Fun with .Rprofile and customizing R startup

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Over the years, I’ve meticulously compiled–and version controlled–massive and extensive configuration files for virtually all of my most used utilities, most notably vim, tmux, and zsh.

In fact, one of the only configurable utilities for which I had no special configuration schema was R. This is extremely surprising, given that I use R everyday.

One reason I think that this was the case is because I came to R from using general-purpose programming languages for which there is no provision to configure the language in a way that would actually change results or program output.

I only vaguely knew that .Rprofile was a configuration file that some people used, and that others warned against using, but it never occurred to me to actually use it for myself.

Because I never used it, I developed odd habits and rituals in my interactive R programming including adding “stringsAsFactors=FALSE” to all of my “read.csv” function calls and making frequent calls to the “option()” function.

Since I actually began to use and expand my R configuration, though, I’ve realized how much I’ve been missing. I pre-set all my preferred options (saving time) and I’ve even made provisions for some cool tricks and hacks.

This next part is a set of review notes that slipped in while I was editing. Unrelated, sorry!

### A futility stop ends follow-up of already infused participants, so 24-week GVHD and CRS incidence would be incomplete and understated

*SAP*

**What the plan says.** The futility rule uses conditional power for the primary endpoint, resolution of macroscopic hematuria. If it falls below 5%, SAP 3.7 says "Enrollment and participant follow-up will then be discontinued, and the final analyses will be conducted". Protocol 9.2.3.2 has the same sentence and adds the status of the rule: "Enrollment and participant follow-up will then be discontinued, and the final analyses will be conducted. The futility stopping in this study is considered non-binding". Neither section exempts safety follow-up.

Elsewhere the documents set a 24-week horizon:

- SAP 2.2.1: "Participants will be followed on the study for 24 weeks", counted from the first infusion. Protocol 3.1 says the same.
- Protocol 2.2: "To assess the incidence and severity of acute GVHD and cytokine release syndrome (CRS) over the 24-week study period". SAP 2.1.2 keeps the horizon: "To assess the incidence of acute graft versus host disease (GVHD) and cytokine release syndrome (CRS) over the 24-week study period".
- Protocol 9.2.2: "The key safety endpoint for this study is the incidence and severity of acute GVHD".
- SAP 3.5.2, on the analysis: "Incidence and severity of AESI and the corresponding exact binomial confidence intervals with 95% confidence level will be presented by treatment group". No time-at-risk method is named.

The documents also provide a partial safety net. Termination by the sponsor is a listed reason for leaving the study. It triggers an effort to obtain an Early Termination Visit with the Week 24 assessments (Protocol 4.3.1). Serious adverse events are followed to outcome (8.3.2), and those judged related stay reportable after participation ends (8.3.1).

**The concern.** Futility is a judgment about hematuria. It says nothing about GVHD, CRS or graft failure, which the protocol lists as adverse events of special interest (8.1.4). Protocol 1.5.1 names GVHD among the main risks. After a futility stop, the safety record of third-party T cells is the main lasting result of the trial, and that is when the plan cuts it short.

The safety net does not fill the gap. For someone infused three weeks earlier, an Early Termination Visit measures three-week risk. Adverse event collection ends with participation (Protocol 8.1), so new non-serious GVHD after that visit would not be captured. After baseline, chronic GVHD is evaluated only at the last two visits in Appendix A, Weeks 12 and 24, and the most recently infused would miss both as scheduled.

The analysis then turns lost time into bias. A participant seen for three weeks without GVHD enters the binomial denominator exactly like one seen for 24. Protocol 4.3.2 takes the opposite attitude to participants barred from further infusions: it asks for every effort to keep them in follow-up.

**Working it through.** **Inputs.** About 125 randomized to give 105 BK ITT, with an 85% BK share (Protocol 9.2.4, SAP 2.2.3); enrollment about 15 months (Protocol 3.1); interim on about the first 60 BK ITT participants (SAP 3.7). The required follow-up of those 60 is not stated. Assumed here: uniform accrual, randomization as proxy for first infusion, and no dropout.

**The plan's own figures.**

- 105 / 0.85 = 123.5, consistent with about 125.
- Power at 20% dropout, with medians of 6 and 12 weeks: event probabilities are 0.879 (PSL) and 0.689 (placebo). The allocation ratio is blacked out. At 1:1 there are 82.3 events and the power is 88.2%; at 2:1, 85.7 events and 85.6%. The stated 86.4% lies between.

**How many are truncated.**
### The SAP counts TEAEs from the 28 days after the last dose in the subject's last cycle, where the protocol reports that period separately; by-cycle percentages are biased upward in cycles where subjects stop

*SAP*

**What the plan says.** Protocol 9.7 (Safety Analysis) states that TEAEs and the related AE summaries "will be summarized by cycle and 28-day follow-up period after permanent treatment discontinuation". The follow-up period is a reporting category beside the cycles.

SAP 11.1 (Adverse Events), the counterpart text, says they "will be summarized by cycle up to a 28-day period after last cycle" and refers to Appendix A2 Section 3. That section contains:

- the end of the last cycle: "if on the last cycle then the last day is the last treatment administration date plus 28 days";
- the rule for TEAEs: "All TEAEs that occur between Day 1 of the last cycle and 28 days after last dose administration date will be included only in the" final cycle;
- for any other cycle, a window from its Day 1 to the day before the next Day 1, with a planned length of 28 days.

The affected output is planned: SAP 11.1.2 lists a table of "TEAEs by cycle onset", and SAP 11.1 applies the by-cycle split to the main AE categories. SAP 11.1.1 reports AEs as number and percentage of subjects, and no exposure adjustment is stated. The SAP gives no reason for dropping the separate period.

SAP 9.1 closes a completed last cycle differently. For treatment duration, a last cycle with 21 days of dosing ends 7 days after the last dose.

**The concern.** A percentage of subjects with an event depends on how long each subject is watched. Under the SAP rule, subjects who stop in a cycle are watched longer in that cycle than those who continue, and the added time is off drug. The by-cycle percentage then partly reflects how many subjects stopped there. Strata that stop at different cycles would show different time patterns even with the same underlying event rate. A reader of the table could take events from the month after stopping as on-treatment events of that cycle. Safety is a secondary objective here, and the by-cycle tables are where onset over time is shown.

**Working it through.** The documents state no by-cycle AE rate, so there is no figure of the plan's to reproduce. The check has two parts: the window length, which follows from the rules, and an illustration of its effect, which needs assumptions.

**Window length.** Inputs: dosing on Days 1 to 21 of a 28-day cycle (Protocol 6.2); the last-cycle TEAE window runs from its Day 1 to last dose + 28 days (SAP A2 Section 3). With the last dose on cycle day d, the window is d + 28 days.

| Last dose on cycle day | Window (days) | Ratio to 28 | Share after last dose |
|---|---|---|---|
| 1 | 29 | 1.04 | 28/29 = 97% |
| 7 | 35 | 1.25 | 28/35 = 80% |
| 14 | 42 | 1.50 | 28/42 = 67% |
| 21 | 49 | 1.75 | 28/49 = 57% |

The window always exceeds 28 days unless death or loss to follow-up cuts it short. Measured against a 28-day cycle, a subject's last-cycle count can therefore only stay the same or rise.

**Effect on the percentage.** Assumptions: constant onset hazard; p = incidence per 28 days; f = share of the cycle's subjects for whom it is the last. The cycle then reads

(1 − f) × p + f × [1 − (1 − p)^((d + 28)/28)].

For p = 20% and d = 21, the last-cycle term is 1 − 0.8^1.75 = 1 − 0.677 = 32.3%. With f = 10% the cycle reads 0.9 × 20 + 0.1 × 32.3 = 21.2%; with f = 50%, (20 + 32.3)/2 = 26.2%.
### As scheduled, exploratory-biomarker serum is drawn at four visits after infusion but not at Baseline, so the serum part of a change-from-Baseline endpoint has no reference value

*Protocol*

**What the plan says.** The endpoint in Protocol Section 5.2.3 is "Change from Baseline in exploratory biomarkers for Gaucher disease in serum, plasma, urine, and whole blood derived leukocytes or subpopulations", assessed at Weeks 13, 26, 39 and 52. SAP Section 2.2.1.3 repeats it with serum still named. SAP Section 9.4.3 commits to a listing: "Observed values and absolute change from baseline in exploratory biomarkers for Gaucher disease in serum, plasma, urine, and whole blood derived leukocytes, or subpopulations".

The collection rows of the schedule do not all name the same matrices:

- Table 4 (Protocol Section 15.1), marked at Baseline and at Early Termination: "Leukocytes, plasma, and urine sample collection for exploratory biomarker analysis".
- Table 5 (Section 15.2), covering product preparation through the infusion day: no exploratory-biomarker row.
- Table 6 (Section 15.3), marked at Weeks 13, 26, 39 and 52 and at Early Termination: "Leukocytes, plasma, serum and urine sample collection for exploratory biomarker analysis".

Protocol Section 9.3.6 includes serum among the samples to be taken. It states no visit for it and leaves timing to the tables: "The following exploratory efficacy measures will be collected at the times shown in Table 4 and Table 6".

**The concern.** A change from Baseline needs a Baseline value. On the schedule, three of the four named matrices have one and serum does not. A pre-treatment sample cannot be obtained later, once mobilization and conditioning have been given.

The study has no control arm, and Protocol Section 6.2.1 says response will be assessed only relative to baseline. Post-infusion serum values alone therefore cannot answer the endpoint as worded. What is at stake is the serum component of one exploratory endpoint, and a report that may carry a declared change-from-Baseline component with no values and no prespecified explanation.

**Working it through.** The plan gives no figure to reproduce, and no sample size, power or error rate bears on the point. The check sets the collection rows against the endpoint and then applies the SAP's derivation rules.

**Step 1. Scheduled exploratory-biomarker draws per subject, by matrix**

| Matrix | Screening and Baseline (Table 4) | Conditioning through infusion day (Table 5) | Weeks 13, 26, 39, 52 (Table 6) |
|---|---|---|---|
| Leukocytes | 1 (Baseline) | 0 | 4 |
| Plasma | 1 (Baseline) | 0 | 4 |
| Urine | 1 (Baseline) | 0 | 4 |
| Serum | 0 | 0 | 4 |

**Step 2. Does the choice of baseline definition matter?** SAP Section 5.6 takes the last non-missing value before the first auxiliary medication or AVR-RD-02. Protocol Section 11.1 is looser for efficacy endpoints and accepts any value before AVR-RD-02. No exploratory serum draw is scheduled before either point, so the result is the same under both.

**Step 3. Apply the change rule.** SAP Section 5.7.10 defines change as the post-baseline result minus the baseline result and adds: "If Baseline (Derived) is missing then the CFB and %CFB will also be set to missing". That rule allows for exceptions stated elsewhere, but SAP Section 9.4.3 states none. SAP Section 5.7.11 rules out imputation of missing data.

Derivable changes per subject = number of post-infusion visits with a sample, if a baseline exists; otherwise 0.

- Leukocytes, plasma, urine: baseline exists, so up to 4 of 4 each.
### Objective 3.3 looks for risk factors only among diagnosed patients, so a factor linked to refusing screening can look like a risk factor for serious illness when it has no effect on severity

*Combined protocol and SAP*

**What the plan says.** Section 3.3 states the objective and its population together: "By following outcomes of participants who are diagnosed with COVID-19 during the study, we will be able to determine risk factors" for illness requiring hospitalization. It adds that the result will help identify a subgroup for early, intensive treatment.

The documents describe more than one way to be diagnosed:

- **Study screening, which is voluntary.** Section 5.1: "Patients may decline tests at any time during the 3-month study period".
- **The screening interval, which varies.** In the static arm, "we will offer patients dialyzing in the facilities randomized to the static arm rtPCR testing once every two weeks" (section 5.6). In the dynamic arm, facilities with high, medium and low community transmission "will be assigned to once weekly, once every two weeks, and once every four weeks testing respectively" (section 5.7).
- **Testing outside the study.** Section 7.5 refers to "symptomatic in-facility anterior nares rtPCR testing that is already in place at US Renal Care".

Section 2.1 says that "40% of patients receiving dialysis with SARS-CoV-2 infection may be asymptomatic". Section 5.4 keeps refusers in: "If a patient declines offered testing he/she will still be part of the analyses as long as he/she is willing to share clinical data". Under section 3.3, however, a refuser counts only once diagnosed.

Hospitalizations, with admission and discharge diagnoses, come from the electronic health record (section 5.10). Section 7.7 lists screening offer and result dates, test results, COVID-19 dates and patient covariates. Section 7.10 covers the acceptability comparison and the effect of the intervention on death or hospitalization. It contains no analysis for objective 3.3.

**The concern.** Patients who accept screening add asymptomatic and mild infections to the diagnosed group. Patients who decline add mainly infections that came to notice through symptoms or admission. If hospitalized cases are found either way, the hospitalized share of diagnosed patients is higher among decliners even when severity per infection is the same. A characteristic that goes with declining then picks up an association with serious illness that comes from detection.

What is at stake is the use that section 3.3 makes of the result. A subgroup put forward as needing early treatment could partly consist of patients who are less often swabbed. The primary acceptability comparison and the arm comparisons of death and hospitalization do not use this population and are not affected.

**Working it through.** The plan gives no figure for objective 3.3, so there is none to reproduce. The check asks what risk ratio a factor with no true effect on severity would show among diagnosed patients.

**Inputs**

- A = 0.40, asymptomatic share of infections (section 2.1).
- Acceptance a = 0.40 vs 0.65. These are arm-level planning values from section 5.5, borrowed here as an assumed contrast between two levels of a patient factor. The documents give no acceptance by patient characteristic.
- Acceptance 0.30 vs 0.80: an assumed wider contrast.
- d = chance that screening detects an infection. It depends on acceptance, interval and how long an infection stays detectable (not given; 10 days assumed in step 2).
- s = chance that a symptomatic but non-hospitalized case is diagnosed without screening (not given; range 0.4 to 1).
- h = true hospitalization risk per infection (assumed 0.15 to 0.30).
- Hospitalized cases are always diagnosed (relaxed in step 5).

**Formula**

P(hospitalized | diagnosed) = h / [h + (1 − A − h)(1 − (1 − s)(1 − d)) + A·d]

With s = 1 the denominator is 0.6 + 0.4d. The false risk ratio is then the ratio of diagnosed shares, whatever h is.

That being said, there’s a certain danger in using a custom R profile but we’ll talk about how to thwart that later.

The R Startup Process

In the absence of any command-line flags being used, when R starts up, it will “source” (run) the site-wide R startup configuration file/script if it exists. In a fresh install of R, this will rarely exist, but if it does, it will usually be in ‘/Library/Frameworks/R.framework/Resources/etc/’ on OS X, ‘C:Program FilesRR-***etc’ on Windows, or ‘/etc/R/’ on Debian. Next, it will check for a .Rprofile hidden file in the current working directory (the directory where R is started on the command-line) to source. Failing that, it will check your home directory for the .Rprofile hidden file.

You can check if you have a site-wide R configuration script by running

R.home(component = "home")

in the R console and then checking for the presence of in that directory. The presence of the user-defined R configuration can be checked for in the directory of whichever path



More information on the R startup process can be found here and here.

The site-wide R configuration script
For most R installations on primarily single-user systems, using the site-wide R configuration script should be given up in favor of the user-specific configuration. That being said, a look at the boilerplate site-wide R profile that Debian furnishes (but comments out by default) provides some good insight into what might be a good idea to include in this file, if you choose to use it.